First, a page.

‘Breaking Bad’: Product Placement on a Show About Meth Dealers Was So Tricky, But It Worked

Television shows have been using clever product placement for decades. Some of these brand advertisements are more subtle, while other product story arcs are overt. But in both instances, the TV series and the brand owners stand to profit.

However, working in product placements on a show about meth dealing and murder isn’t so simple. Not every brand wants to be associated with Breaking Bad due to the subject matter — because let’s face it, drug dealing is still a controversial career.

Then again, there are plenty of brands featured on Breaking Bad anyway. Those executives realized that there’s no such thing as bad publicity.

It all started with Walt and Jesse cooking meth in the desert

Bryan Cranston
Bryan Cranston | Doug Hyun/AMC

At first glance, it’s difficult to identify specific brands on Breaking Bad. Showrunner Vince Gilligan had no intention of making the show an hour-long advertisement for corporate sponsors. Still, even the first episode includes a nod to an iconic American brand.

Walt and Jesse conduct their first cook in a 1986 Fleetwood Bounder RV that they drive out into the desert. The motorhome serves as a mobile meth lab for the pair, and Jesse even nicknamed it “The Krystal Ship,” according to WikiFandom.

The folks who sell Fleetwood never expressed their feelings on it either way. But it’s easy to see how a Breaking Bad association could damage their reputation.

Brands didn’t want to associate with ‘Breaking Bad’ at first

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Before Breaking Bad became the most popular series on television, brand owners weren’t exactly fighting for their chance to feature merchandise on the show. But this created a small issue for Gilligan and the writers, who wanted to stick closely to reality and use actual brands, not made up ones.

That all changed once the series started gaining notoriety. The exposure made corporate execs rethink their refusal to be featured in a show about drug dealers.

Chrysler, Denny’s, and Rage were all featured on ‘Breaking Bad’

Walter White at Denny's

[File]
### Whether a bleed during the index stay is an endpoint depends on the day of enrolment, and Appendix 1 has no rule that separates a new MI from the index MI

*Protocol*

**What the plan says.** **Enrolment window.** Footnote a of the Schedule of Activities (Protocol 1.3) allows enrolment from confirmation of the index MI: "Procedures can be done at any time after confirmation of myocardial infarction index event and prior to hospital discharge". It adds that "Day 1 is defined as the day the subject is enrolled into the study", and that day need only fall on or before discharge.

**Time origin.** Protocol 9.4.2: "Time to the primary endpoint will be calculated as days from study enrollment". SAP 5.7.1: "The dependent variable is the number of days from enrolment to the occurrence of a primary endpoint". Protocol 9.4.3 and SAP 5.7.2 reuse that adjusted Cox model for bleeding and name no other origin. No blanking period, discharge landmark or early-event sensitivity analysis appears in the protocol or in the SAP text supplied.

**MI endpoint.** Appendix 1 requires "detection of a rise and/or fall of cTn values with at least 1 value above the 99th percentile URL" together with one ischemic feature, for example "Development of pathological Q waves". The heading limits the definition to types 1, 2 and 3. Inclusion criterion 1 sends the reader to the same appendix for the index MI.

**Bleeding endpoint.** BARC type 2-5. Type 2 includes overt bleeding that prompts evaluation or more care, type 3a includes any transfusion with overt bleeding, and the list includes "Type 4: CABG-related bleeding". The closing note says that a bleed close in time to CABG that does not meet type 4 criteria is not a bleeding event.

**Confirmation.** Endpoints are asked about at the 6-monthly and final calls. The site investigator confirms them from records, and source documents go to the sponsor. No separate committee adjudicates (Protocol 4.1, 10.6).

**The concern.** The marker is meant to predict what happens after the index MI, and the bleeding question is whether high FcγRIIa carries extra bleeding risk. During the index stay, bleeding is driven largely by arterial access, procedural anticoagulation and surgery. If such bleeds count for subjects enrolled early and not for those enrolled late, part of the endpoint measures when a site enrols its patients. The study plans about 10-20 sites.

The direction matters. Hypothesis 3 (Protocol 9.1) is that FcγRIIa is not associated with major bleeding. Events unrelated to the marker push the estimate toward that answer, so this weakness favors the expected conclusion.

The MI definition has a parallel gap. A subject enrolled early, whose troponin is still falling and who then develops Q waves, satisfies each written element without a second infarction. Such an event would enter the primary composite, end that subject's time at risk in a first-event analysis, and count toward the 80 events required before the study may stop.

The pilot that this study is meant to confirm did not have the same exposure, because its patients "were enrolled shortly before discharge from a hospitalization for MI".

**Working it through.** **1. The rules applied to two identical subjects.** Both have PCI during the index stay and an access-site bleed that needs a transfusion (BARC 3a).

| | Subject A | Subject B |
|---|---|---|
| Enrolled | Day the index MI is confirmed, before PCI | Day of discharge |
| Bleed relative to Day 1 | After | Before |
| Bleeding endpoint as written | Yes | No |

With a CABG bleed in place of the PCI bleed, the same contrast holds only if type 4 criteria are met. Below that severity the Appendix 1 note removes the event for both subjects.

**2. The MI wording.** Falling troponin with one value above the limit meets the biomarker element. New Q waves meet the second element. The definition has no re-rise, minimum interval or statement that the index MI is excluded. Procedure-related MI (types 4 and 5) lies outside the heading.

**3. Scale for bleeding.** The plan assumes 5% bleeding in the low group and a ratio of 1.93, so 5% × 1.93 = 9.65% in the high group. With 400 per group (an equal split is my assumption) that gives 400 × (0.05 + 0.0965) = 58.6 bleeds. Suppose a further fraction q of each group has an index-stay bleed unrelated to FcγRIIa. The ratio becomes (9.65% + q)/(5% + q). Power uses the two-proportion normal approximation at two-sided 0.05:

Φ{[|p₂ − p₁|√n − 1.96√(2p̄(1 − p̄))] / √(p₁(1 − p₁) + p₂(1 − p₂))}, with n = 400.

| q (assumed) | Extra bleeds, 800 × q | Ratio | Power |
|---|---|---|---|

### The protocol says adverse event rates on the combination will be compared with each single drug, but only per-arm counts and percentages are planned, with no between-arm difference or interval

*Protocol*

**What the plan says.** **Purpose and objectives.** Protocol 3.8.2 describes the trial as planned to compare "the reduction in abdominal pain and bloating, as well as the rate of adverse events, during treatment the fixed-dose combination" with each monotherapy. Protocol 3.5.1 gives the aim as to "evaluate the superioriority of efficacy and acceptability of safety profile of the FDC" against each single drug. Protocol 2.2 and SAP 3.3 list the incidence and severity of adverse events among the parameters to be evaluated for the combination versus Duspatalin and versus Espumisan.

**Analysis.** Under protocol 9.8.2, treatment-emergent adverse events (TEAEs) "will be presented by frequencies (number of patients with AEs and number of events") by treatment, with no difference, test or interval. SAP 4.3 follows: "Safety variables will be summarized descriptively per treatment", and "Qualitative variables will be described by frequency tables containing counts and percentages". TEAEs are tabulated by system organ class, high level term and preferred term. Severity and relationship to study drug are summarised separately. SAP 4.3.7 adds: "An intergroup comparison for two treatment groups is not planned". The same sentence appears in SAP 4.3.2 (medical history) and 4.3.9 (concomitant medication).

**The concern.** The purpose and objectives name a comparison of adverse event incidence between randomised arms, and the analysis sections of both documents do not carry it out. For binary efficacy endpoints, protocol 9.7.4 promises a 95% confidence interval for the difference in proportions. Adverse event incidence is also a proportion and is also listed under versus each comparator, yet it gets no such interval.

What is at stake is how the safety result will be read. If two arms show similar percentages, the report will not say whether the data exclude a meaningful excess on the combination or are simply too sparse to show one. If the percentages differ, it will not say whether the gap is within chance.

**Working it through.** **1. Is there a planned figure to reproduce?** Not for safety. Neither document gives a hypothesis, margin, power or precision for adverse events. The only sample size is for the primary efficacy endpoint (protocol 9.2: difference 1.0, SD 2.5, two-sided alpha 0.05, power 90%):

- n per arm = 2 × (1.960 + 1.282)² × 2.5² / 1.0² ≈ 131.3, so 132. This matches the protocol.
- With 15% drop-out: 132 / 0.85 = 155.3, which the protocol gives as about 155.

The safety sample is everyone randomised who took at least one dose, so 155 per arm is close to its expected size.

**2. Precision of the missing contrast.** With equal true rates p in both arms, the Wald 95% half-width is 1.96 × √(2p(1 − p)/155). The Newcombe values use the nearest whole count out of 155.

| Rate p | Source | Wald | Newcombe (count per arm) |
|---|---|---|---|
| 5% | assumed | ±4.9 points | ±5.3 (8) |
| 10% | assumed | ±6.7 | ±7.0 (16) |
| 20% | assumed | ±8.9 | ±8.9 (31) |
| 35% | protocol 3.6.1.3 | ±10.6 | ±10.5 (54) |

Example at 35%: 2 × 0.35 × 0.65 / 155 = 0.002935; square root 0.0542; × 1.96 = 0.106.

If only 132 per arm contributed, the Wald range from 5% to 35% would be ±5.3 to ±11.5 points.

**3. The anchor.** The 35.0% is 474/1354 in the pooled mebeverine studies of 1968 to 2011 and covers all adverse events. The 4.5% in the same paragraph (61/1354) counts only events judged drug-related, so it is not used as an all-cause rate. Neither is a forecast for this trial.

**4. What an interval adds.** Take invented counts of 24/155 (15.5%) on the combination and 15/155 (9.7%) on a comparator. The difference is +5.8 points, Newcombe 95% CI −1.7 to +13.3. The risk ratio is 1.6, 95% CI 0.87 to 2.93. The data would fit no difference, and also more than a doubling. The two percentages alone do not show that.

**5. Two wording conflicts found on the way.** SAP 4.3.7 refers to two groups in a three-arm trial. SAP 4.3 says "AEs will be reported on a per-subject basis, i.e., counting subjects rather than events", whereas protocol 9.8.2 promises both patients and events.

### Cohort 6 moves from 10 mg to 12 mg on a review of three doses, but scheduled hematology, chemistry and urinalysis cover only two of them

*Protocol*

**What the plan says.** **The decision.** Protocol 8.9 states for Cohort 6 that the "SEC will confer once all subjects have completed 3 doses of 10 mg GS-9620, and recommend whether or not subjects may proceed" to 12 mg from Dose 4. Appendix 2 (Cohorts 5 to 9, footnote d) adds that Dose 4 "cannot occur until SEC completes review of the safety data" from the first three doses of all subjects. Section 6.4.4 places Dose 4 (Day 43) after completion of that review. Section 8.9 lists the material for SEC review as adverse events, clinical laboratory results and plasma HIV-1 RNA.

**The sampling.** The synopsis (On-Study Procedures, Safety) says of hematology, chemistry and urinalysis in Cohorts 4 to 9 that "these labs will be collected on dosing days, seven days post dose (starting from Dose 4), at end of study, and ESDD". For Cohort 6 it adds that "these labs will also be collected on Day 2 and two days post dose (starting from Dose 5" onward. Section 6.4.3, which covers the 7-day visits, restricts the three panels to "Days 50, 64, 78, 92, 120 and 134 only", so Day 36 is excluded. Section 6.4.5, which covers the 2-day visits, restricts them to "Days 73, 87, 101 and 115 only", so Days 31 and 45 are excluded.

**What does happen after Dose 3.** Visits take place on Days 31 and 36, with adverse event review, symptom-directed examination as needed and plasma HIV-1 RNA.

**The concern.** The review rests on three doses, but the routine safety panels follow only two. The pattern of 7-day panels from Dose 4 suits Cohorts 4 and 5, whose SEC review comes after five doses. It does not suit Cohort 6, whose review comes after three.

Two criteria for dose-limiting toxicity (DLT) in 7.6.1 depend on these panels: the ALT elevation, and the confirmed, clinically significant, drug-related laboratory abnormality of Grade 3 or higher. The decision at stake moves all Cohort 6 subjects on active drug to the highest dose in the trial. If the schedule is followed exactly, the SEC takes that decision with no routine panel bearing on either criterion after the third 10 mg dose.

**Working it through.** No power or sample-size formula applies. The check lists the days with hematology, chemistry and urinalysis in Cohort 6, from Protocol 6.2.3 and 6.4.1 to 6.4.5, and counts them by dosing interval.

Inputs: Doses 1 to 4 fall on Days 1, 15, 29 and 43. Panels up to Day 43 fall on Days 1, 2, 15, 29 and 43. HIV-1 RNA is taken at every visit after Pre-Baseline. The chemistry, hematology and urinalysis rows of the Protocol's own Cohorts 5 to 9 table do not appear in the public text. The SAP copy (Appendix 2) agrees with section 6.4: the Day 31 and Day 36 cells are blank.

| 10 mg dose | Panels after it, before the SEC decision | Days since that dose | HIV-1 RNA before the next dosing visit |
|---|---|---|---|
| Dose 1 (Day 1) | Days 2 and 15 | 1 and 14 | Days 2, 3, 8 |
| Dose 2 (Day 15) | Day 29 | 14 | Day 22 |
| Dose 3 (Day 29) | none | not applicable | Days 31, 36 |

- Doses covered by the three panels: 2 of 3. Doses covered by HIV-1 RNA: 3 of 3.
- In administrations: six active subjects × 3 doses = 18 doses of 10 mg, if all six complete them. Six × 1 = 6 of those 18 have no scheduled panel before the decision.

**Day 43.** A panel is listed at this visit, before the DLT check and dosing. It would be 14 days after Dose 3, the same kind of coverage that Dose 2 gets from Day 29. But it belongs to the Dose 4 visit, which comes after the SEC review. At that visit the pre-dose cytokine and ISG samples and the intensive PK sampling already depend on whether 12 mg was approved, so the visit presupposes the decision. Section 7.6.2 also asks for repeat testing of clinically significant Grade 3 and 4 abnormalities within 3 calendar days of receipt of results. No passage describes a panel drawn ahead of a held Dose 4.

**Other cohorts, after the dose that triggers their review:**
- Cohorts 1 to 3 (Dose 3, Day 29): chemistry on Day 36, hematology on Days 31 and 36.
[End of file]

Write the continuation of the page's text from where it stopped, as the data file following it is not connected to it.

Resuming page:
Walter White (Bryan Cranston) | Ursula Coyote/AMC

One of the most obvious examples of product placement was the Chrysler connection, Bustle reported. Once Walt starts making serious money as Heisenberg, he ditches his nerdy Pontiac Aztec in favor of the sleek, sexy Chrysler 3000. He then purchases a Challenger SRT8 for his son, Walt Jr.

This placement gave the brand a cool image, even if technically Walt was a murderous narcissist on the path to self-destruction. At least the cars looked and sounded enviable.

In addition to Chrysler, the diner Denny’s becomes an important fixture on the show when Walt goes there for a birthday breakfast and writes 52 with his bacon. Albuquerque residents became irate later when the real restaurant announced they were relocating. They claimed that Denny’s would lose the “Walter White magic,” Uproxx reported.

And finally, Jesse is playing a real video game called Rage in season 4 episode 7. This was yet another deliberate product placement that makes a little more sense.

‘Breaking Bad’ was too popular to ignore

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The transformation is complete.

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There are inevitably some brands that would never agree to be featured on Breaking Bad because their fan base is too different. But for some, the massive popularity of the series was too much to ignore. They trusted potential customers to separate the illegal activity on Breaking Bad from the products the main characters were fond of.

Even if fans will forever associate Stevia with Lydia secretly being poisoned with ricin.